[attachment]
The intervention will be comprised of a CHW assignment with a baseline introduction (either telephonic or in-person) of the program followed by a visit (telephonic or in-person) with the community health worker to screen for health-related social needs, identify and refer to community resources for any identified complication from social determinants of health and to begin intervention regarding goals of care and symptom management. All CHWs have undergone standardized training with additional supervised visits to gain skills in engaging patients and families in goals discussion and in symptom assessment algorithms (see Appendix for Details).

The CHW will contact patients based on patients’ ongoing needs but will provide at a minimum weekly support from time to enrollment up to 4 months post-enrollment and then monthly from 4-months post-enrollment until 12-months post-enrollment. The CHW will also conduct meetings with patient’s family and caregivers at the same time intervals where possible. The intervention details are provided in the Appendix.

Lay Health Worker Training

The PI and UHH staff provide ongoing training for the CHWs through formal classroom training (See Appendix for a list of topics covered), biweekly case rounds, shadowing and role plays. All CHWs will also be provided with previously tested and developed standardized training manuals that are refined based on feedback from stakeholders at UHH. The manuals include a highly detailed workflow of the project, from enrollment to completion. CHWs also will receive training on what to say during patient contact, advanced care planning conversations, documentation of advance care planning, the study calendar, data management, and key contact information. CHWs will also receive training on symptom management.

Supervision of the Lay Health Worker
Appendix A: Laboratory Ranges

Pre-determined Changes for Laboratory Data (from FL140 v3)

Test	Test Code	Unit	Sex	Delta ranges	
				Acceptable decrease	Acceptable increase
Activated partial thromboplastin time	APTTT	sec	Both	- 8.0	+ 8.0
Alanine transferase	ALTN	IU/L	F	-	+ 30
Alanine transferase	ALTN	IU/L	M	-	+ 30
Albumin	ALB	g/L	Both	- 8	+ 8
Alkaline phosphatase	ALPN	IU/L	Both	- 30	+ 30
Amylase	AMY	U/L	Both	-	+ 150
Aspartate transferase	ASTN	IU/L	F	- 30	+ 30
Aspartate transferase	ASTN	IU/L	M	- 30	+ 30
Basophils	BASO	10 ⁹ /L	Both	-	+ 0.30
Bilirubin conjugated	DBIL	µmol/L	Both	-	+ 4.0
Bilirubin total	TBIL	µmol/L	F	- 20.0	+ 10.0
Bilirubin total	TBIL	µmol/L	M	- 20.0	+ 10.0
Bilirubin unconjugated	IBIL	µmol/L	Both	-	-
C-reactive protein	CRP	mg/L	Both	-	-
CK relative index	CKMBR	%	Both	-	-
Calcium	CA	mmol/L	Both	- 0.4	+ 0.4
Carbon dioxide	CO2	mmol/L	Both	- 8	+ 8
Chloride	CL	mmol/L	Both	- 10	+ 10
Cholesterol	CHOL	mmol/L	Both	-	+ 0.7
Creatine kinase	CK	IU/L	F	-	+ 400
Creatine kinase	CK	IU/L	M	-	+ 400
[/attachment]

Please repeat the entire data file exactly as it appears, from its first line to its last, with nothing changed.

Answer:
The intervention will be comprised of a CHW assignment with a baseline introduction (either telephonic or in-person) of the program followed by a visit (telephonic or in-person) with the community health worker to screen for health-related social needs, identify and refer to community resources for any identified complication from social determinants of health and to begin intervention regarding goals of care and symptom management. All CHWs have undergone standardized training with additional supervised visits to gain skills in engaging patients and families in goals discussion and in symptom assessment algorithms (see Appendix for Details).

The CHW will contact patients based on patients’ ongoing needs but will provide at a minimum weekly support from time to enrollment up to 4 months post-enrollment and then monthly from 4-months post-enrollment until 12-months post-enrollment. The CHW will also conduct meetings with patient’s family and caregivers at the same time intervals where possible. The intervention details are provided in the Appendix.

Lay Health Worker Training

The PI and UHH staff provide ongoing training for the CHWs through formal classroom training (See Appendix for a list of topics covered), biweekly case rounds, shadowing and role plays. All CHWs will also be provided with previously tested and developed standardized training manuals that are refined based on feedback from stakeholders at UHH. The manuals include a highly detailed workflow of the project, from enrollment to completion. CHWs also will receive training on what to say during patient contact, advanced care planning conversations, documentation of advance care planning, the study calendar, data management, and key contact information. CHWs will also receive training on symptom management.

Supervision of the Lay Health Worker
Appendix A: Laboratory Ranges

Pre-determined Changes for Laboratory Data (from FL140 v3)

Test	Test Code	Unit	Sex	Delta ranges	
				Acceptable decrease	Acceptable increase
Activated partial thromboplastin time	APTTT	sec	Both	- 8.0	+ 8.0
Alanine transferase	ALTN	IU/L	F	-	+ 30
Alanine transferase	ALTN	IU/L	M	-	+ 30
Albumin	ALB	g/L	Both	- 8	+ 8
Alkaline phosphatase	ALPN	IU/L	Both	- 30	+ 30
Amylase	AMY	U/L	Both	-	+ 150
Aspartate transferase	ASTN	IU/L	F	- 30	+ 30
Aspartate transferase	ASTN	IU/L	M	- 30	+ 30
Basophils	BASO	10 ⁹ /L	Both	-	+ 0.30
Bilirubin conjugated	DBIL	µmol/L	Both	-	+ 4.0
Bilirubin total	TBIL	µmol/L	F	- 20.0	+ 10.0
Bilirubin total	TBIL	µmol/L	M	- 20.0	+ 10.0
Bilirubin unconjugated	IBIL	µmol/L	Both	-	-
C-reactive protein	CRP	mg/L	Both	-	-
CK relative index	CKMBR	%	Both	-	-
Calcium	CA	mmol/L	Both	- 0.4	+ 0.4
Carbon dioxide	CO2	mmol/L	Both	- 8	+ 8
Chloride	CL	mmol/L	Both	- 10	+ 10
Cholesterol	CHOL	mmol/L	Both	-	+ 0.7
Creatine kinase	CK	IU/L	F	-	+ 400
Creatine kinase	CK	IU/L	M	-	+ 400